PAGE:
Activists call for Shell to be shut down

By Richard Thompson

The Shell oil company, far from being reborn as an environmentally conscious energy firm, continues to pollute the environment, Durban environmental activists said on Tuesday.

The South Durban Community Environmental Alliance (SDCEA) and groundWork said details of continuing pollution incidents were documented in a new book, Riding the Dragon: Royal Dutch Shell & The Fossil Fire, launched on Tuesday in Durban, London, Lagos and Manila.

Copies of the book were to be presented to Shell management at all the launches.

"Shell's oil refinery in South Africa is an apartheid relic that is presently crumbling. The plant has had more than 17 major incidents since January 2001, impacting directly on the people in south Durban, and they have a right to call for government to shut it down," said Bobby Peek, a Durban resident and winner of the Goldman Environmental Prize.

Desmond D'Sa, chairperson of the SDCEA, said he was extremely concerned about the safety of the people in his neighbourhood in south Durban.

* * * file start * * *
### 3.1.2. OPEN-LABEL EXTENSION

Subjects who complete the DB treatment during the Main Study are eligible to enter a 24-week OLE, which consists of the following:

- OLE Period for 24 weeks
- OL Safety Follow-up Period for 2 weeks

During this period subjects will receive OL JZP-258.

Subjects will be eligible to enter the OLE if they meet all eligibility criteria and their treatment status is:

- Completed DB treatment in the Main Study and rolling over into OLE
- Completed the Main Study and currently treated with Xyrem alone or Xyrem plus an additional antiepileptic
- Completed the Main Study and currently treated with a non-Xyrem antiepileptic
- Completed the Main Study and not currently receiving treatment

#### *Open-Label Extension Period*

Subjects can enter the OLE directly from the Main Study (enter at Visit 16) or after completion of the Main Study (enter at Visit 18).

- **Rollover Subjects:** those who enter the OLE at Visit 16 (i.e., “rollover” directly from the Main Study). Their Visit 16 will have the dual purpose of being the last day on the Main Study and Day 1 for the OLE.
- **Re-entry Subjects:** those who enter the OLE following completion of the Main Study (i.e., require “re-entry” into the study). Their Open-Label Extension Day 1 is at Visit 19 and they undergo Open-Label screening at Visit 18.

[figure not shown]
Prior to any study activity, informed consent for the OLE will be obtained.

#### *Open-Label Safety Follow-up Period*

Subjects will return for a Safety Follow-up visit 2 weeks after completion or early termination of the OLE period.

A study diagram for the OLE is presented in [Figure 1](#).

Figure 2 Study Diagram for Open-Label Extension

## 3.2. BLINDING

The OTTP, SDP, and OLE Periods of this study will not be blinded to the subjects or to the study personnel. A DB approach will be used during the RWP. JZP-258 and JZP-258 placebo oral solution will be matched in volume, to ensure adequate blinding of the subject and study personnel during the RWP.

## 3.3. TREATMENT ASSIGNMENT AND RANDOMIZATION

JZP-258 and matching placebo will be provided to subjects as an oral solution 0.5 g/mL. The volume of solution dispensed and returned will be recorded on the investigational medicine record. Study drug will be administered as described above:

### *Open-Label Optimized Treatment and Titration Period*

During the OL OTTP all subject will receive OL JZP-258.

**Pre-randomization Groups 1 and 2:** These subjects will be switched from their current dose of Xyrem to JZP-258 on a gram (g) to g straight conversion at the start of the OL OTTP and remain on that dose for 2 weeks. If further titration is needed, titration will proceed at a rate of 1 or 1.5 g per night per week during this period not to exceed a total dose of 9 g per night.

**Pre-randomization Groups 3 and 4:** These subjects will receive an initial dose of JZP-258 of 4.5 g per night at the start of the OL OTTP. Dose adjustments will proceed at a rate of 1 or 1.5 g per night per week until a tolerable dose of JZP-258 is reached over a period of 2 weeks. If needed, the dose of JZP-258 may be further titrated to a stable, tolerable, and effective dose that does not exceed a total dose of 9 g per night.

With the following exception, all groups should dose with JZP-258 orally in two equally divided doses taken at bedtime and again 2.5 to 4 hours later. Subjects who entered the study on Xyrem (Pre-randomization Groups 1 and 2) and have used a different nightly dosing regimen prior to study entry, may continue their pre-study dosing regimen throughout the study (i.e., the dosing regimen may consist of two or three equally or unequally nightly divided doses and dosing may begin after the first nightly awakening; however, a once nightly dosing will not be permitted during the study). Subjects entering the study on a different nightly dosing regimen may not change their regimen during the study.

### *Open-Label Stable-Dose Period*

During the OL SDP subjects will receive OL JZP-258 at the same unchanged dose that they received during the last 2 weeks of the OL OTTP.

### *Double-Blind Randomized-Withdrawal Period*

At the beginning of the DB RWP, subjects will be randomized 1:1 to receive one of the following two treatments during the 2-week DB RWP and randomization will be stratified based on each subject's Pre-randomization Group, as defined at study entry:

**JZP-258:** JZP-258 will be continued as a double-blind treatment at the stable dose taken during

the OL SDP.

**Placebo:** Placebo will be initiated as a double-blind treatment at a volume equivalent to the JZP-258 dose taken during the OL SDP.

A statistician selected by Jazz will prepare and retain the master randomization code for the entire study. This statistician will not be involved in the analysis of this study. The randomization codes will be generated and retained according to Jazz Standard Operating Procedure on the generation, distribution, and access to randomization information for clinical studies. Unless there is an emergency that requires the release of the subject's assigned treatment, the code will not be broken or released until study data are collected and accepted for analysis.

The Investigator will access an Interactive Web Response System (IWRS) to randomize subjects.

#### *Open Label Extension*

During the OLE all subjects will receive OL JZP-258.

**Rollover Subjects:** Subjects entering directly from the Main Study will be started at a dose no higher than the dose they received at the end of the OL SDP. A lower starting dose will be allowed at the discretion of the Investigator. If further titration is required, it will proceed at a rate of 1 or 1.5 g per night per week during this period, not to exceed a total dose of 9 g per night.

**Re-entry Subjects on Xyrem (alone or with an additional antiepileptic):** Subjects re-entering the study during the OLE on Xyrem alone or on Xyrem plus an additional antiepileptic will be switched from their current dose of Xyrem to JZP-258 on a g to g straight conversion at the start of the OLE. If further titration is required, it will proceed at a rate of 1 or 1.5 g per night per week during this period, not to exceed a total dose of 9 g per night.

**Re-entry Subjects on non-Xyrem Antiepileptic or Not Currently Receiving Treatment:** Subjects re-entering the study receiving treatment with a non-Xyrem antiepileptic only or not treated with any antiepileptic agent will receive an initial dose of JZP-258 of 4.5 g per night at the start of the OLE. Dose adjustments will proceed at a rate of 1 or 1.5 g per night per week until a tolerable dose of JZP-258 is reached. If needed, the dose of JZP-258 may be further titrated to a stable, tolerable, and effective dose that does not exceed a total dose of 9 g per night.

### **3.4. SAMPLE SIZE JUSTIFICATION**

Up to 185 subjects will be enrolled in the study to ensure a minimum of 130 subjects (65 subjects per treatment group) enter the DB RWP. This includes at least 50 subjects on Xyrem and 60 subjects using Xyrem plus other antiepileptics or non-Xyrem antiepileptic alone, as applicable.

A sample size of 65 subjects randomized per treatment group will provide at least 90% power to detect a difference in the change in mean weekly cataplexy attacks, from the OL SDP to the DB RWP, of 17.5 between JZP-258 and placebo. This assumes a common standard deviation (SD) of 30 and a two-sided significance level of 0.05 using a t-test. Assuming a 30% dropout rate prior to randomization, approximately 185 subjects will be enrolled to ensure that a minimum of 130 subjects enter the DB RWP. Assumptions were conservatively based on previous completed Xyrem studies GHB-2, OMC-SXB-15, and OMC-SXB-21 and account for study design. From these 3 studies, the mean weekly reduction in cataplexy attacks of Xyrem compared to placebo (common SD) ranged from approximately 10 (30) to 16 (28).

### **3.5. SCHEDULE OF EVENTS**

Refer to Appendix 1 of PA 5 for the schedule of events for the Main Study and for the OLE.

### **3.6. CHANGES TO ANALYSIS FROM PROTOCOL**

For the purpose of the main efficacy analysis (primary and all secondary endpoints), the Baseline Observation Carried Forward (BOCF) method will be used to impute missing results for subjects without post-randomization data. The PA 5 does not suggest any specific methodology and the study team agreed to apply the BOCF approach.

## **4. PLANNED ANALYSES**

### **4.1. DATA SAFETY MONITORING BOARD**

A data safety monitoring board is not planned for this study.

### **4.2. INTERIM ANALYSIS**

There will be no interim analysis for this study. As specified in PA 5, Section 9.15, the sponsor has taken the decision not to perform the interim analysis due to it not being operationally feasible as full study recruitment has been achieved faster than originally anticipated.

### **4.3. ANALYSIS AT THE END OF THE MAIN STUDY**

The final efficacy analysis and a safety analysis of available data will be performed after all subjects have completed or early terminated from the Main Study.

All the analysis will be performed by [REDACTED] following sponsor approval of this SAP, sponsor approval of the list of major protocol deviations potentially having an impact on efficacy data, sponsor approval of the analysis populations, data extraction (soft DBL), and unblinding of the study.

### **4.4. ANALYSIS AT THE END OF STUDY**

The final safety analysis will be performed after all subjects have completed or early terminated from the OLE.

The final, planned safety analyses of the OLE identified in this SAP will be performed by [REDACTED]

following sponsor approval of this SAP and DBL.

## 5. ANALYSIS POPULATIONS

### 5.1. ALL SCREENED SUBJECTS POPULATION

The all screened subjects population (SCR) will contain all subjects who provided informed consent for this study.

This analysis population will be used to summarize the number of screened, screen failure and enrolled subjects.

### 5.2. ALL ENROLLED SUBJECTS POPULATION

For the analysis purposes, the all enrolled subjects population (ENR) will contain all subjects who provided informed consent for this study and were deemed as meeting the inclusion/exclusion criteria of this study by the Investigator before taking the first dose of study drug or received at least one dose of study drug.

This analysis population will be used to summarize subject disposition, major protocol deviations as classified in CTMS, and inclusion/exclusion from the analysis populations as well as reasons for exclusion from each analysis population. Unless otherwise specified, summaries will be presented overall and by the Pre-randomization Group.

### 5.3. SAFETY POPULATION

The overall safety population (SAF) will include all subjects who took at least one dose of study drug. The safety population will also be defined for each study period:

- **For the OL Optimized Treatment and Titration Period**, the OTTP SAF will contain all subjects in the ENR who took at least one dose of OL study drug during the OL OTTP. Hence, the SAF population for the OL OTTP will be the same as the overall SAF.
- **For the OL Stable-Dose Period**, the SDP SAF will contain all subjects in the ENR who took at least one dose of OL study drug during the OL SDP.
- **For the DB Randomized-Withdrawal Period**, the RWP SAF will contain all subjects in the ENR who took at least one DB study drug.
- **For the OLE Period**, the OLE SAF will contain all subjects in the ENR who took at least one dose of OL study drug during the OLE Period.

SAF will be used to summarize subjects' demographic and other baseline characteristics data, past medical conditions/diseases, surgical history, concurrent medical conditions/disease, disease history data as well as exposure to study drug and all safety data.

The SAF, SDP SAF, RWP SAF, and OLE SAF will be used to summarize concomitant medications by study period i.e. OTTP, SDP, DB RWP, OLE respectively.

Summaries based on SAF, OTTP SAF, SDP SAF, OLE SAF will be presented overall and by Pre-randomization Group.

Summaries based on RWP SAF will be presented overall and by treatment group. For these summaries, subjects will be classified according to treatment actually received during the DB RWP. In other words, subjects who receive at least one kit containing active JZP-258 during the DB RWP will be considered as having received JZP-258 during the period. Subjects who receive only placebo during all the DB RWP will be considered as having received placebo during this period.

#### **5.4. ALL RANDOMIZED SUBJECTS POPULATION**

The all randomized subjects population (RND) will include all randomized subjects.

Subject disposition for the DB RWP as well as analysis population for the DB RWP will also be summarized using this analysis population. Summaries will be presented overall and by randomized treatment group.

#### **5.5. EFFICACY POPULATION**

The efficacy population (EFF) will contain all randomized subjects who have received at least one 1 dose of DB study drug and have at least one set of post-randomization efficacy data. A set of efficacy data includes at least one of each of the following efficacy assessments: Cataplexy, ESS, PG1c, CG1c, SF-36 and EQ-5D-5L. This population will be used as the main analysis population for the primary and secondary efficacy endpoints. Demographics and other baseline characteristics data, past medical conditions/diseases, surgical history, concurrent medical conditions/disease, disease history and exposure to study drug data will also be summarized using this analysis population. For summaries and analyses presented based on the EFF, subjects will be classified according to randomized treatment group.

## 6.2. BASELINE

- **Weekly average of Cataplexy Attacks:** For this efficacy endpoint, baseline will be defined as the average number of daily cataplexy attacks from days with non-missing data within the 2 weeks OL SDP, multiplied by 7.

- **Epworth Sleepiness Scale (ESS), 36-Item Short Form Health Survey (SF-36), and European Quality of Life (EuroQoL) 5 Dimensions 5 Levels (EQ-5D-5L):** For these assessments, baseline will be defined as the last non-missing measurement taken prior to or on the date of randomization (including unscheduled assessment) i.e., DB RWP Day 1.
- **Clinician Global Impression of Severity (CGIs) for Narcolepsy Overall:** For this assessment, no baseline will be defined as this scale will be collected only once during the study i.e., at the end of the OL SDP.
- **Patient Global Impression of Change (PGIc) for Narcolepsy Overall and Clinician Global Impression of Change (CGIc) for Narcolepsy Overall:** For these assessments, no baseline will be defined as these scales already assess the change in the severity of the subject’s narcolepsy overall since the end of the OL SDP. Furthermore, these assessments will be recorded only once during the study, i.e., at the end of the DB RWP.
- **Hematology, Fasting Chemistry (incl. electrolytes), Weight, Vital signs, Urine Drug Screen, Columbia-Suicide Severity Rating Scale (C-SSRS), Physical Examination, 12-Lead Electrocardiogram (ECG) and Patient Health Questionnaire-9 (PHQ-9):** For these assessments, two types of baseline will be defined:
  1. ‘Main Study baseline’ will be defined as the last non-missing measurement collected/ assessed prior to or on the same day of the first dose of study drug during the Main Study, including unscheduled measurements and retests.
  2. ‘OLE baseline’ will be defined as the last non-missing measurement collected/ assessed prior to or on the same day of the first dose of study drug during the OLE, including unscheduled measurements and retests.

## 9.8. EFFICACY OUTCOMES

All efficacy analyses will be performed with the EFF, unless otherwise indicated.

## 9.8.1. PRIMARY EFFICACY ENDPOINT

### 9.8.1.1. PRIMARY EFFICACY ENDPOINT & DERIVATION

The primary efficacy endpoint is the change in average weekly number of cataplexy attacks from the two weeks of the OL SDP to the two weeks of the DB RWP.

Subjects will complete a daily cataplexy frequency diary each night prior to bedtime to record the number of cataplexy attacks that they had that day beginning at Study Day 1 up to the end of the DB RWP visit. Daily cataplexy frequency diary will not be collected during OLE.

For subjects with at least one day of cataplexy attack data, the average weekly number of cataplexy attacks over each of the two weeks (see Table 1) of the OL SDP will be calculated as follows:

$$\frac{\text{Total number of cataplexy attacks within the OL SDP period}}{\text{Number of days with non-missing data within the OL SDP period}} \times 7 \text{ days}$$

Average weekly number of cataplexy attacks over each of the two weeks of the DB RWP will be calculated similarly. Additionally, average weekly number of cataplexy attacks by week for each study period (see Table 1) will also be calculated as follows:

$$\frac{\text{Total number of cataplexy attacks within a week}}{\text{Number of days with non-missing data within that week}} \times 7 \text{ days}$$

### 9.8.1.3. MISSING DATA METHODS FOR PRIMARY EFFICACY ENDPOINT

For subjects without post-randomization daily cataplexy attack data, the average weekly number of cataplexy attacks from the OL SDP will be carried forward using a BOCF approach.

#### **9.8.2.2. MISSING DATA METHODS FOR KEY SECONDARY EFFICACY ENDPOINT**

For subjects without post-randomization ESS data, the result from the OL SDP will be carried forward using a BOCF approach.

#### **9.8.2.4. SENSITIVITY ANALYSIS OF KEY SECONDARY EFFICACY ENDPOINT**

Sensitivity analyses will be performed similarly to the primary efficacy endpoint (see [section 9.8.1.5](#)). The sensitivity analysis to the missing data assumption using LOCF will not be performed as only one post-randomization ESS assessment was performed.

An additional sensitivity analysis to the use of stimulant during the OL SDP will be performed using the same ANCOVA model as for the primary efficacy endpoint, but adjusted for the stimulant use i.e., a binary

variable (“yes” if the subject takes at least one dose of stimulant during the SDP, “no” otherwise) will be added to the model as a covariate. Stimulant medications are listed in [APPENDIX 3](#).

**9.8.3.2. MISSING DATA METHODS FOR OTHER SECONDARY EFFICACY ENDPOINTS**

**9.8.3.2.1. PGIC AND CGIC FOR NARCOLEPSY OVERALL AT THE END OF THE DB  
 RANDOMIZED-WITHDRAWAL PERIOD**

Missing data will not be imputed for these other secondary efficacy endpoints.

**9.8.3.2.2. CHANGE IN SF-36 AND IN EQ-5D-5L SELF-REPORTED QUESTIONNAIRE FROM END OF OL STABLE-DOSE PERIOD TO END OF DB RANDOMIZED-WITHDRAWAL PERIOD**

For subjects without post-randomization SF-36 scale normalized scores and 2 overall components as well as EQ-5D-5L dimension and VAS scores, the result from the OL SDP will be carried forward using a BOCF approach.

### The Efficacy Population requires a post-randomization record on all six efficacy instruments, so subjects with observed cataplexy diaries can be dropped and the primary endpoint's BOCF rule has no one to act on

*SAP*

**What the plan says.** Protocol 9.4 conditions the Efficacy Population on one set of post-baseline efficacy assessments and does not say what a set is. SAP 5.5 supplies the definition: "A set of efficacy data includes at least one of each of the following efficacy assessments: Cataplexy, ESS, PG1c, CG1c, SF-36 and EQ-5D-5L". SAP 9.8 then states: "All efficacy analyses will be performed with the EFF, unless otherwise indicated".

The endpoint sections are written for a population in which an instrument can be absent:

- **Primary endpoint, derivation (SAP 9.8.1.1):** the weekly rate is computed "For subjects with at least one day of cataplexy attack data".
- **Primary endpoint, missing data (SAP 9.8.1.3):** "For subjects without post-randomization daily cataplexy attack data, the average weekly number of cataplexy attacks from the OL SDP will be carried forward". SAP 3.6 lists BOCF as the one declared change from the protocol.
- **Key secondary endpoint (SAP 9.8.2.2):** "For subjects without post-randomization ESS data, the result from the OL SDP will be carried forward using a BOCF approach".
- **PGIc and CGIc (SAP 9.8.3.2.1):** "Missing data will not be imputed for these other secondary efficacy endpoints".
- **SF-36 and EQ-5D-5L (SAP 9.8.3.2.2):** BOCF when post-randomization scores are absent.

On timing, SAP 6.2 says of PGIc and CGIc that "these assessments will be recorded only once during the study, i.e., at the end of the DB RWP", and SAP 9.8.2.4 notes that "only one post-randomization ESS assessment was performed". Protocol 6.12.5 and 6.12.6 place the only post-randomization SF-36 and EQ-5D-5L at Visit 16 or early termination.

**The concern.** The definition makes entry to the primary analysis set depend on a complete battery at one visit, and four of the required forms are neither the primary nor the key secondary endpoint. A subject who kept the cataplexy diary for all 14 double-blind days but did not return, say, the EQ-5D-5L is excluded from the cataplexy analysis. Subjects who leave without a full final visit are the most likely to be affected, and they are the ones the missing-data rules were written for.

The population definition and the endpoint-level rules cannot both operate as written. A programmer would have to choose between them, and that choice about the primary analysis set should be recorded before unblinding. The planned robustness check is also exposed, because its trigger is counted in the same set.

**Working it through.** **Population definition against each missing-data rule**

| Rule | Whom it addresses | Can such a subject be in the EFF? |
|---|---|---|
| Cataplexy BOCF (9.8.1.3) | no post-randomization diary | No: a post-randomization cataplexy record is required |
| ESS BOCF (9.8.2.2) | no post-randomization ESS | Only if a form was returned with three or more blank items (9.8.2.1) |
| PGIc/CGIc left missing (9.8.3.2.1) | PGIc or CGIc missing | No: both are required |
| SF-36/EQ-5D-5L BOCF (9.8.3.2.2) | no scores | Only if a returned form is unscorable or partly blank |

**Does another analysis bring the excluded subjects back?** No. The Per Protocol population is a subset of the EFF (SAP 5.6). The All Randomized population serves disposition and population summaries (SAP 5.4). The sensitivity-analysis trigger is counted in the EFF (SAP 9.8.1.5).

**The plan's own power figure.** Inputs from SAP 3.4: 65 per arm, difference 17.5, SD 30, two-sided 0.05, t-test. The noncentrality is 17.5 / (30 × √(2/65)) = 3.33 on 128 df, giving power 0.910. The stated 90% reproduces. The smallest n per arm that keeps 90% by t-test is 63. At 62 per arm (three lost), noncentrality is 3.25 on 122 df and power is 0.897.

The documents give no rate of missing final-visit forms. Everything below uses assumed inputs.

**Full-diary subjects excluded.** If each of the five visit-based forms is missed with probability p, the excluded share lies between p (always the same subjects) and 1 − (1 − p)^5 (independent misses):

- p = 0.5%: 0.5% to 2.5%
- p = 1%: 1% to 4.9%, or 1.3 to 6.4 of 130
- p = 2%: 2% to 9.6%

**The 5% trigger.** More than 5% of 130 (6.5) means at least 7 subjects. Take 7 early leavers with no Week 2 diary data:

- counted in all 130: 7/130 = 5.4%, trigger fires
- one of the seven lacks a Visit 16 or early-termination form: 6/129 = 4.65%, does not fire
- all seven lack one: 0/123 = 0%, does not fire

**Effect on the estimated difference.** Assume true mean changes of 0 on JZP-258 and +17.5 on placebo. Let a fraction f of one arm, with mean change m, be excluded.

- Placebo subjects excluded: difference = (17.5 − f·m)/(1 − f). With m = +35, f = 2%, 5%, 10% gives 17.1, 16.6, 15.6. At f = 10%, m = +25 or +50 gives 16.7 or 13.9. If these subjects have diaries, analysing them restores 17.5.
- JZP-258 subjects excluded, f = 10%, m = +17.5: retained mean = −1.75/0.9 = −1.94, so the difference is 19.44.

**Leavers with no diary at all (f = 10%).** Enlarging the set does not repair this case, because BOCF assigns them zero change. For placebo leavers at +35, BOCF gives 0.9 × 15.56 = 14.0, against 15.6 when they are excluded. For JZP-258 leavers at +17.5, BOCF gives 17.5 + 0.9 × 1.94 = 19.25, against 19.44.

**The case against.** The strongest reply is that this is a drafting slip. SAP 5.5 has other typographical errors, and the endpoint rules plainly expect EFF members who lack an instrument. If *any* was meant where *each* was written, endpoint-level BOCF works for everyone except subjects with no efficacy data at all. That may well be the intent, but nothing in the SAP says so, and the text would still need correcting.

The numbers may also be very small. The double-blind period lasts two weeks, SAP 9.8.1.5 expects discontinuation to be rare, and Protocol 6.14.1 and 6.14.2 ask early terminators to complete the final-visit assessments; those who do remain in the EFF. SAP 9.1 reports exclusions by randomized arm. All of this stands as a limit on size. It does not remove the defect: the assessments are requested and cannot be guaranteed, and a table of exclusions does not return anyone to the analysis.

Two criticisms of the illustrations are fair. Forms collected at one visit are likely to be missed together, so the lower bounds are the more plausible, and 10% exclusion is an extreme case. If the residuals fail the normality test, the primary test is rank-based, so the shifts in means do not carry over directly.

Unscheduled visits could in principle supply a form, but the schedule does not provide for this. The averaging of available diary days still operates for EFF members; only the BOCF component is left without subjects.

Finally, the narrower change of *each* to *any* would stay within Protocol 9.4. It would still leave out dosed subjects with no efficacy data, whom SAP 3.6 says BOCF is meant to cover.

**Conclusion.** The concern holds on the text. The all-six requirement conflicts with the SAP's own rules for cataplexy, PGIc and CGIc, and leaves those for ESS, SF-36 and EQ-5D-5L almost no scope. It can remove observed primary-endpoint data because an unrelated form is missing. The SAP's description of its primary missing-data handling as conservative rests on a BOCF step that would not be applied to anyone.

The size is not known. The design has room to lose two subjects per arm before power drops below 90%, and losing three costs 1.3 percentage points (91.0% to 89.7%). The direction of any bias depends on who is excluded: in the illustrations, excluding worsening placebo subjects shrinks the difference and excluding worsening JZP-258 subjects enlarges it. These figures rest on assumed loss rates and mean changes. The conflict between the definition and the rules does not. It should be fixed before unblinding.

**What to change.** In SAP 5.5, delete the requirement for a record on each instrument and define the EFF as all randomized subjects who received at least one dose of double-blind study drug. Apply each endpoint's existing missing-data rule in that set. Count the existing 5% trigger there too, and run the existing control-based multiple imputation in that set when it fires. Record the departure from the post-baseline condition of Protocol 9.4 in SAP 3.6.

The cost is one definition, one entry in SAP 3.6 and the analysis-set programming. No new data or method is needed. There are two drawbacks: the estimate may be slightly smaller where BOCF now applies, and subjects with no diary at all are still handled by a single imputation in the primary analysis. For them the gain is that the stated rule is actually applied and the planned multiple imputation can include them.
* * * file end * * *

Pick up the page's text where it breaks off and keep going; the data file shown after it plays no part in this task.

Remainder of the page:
"Must we first die as a result of an industrial incident before government will listen to us?" he asked.

SDCEA spokesperson Steven van Wyk said the pipelines from the SA Petrol Refineries (Sapref) plant in Durban to the Island View storage depot, where products were stored before being shipped out of the country, were about 40 years old.

In developed countries it was the practice to replace such pipelines every 20 years. In Durban they had merely been patched.

The SDCEA said pollution incidents at the Sapref plant in less than four years included:

  • the largest underground petrol spill in Shell's history, in June 2001;

  • an incident in which 25 tons of toxic tetra ethyl lead, a neurotoxin, leaked, in March 2001;

  • an incident in which 15 000 litres of marine fuel oil spilled into Durban harbour in December 2001.

    The SDCEA said Sapref admitted in February 2000 that it had been under-reporting sulphur dioxide emissions by as much as 12 tonnes per day.

    Asked if the leaks of so many chemicals did not cost Shell money, Van Wyk said the financial losses to Shell were small, in some cases "not even measurable," but the damage to human health and the environment was great.

    Shell had not replied to a request for comment by the time of writing. - Sapa

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